Review- Raven’s Ladder, by Jeffrey Overstreet

So from the start I was excited about reading this session’s book for the CSFFBT, Raven’s Ladder, mostly because I had seen good reviews around the web.  But I was especially excited because I had seen good reviews of Jeffrey Overstreet’s latest work from authors whom I admire for their own books.

First off, this is a book that truly does give honor God.  As far as I can tell, it supports very well the heart of Christ.  There’s much to gain spiritually from Raven’s Ladder.

The characters in this story are very well done.  The plot lines are solid.  The world in which it is set is awesome, and with that the story behind the story is spectacular.  It fully came to life for me when it was told as a story within the story.  If that sounds confusing, then I will only say that the answer is found… you guessed it… in the story.  You’re more than welcome to dive in and grab ahold of it for yourself!

I had a feeling this was part of a series, but I couldn’t tell right away.  It wasn’t until after I did some looking around that I found out there are 2 previous books in the series… Auralia’s Colors and Cyndere’s Midnight.  Raven’s Ladder stood well as an individual work.  Only the ending let me down in this regard… not because it wasn’t an ending of a book, but because it was also a beginning of the next.  Whether or not it should have been done differently I cannot say, but I can say that I would have been much happier if this book (the 3rd in the series) had also included the 4th book.  It’s not fair beginning a new work without first warning the reader Mr. Overstreet! ;P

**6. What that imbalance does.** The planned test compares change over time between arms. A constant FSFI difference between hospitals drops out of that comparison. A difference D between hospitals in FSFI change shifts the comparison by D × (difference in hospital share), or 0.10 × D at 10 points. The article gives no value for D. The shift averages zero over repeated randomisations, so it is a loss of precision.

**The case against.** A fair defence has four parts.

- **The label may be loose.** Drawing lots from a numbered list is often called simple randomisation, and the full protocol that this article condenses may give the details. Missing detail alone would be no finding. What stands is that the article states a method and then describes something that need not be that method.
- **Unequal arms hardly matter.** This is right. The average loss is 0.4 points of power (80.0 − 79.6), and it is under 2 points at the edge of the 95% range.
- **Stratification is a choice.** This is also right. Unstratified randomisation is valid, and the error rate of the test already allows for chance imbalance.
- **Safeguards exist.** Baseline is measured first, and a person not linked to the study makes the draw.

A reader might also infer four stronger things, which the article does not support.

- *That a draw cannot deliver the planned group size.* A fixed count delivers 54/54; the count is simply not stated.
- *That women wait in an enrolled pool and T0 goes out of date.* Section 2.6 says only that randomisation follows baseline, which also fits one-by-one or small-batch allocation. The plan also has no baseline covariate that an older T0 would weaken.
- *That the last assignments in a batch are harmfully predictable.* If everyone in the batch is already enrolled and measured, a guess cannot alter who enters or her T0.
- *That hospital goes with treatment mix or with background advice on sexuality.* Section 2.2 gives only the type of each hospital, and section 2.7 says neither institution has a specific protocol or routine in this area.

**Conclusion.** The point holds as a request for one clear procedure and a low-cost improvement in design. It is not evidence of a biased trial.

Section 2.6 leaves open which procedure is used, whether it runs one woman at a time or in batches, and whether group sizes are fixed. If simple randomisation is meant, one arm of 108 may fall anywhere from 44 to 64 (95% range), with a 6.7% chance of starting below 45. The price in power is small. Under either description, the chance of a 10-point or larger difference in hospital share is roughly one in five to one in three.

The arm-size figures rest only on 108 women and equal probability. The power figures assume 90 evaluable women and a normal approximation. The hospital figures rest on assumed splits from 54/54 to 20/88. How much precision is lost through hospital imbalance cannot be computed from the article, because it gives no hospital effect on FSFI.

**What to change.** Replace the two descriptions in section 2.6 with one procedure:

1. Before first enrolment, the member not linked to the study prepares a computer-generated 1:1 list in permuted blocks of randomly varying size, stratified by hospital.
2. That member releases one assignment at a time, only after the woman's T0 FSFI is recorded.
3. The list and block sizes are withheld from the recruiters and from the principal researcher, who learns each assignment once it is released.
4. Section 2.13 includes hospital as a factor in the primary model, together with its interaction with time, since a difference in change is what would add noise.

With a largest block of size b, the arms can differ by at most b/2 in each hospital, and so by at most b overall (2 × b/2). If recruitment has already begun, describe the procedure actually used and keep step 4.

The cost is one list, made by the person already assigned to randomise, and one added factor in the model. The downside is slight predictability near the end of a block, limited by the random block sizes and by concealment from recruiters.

This work is bound together wonderfully, as if all its subplots secretly run along a vein of a precious metal in a dark and deep tunnel.  Nothing seems especially unrelated at any point, but certainly everything becomes very much related and important as the story goes on.  The elements of the story are rich, and, as should be expected from any good book, they were especially rich when woven together.  Let the reader understand, Raven’s Ladder strikes a true and shining chord within us all.

It does seem to me that Jeffrey could do a bit more with the world he has created.  But because I have not yet read the first two books, I wonder if I’m mistaken.  Looks to me like I only have one way to find out just how far Jeffrey pushes the limits throughout his world.

No matter the reader’s age, Raven’s Ladder will provide an engaging adventure that will, if the adventurer allows, bring new colors to their life.  I’m looking forward to seeing even more new colors in the rest of this series.

Here are some direct links for the book and author:

Raven’s Ladder http://www.amazon.com/exec/obidos/ASIN/1400074673
Author Web site and blog – http://lookingcloser.org/category/journal/

And the following are links to other bloggers participating in the CSFFBT of Raven’s Ladder:
Brandon Barr
Rachel Briard (BooksForLife)
Keanan Brand
Beckie Burnham
Melissa Carswell
Valerie Comer
CSFF Blog Tour
Stacey Dale
D. G. D. Davidson
Shane Deal
Jeff Draper
April Erwin
Ryan Heart
Becky Jesse
Cris Jesse
Jason Joyner
Julie
Krystine Kercher
Dawn King
Rebecca LuElla Miller
Nissa
John W. Otte
Donita K. Paul
Crista Richey
Chawna Schroeder
Andrea Schultz
James Somers
Robert Treskillard
Steve Trower
Fred Warren
Phyllis Wheeler
KM Wilsher

In conjunction with the CSFF Blog Tour, I received a free copy of this book from the publisher.

Book of Names book review

A review of:

The Book of Names, by D. Barkley Briggs (NavPress, 2008 )

From the Legends of Karac Tor

The book started off slow.  Honestly I found it hard to keep reading.  But after a few chapters I found I was beginning to enjoy the story. 

I started to remember what it was like to be a boy in a rural Michigan town, intrigued by the mysteries of Native American culture.  We would get all excited when we found arrowheads in the fields.  But what these boys encounter is something that would have blown my mind as a kid.

The book makes a good transition as it gets further into the story.  I didn’t feel like any of the elements were forced upon me, they seemed to flow as they should have.  And as with any good book I read, I was inspired over and over again to imagine new things that I could write about.